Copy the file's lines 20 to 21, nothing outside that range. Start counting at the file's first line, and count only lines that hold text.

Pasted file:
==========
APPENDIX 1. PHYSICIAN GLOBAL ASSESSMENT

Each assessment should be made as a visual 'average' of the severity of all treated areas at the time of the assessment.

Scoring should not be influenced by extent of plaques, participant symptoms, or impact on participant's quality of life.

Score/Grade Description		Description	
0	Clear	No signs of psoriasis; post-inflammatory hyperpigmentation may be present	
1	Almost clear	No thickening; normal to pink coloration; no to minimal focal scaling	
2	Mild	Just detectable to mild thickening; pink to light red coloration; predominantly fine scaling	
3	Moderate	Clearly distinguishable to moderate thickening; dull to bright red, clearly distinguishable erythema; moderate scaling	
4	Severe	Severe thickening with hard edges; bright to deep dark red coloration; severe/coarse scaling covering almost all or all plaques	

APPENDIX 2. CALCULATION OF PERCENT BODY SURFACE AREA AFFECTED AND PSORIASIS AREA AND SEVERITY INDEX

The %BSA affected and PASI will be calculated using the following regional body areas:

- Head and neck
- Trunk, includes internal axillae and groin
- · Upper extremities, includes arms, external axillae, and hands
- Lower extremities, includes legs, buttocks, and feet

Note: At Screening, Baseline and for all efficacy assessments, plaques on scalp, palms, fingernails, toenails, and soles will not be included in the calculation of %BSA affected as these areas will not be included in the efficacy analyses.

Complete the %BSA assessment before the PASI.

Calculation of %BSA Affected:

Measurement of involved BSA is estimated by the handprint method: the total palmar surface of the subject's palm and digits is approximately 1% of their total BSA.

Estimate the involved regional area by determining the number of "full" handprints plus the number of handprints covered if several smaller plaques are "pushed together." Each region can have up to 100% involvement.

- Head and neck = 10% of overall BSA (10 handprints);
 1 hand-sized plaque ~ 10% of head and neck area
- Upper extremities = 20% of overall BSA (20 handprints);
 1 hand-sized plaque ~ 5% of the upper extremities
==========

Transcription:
Estimate the involved regional area by determining the number of "full" handprints plus the number of handprints covered if several smaller plaques are "pushed together." Each region can have up to 100% involvement.

- Head and neck = 10% of overall BSA (10 handprints);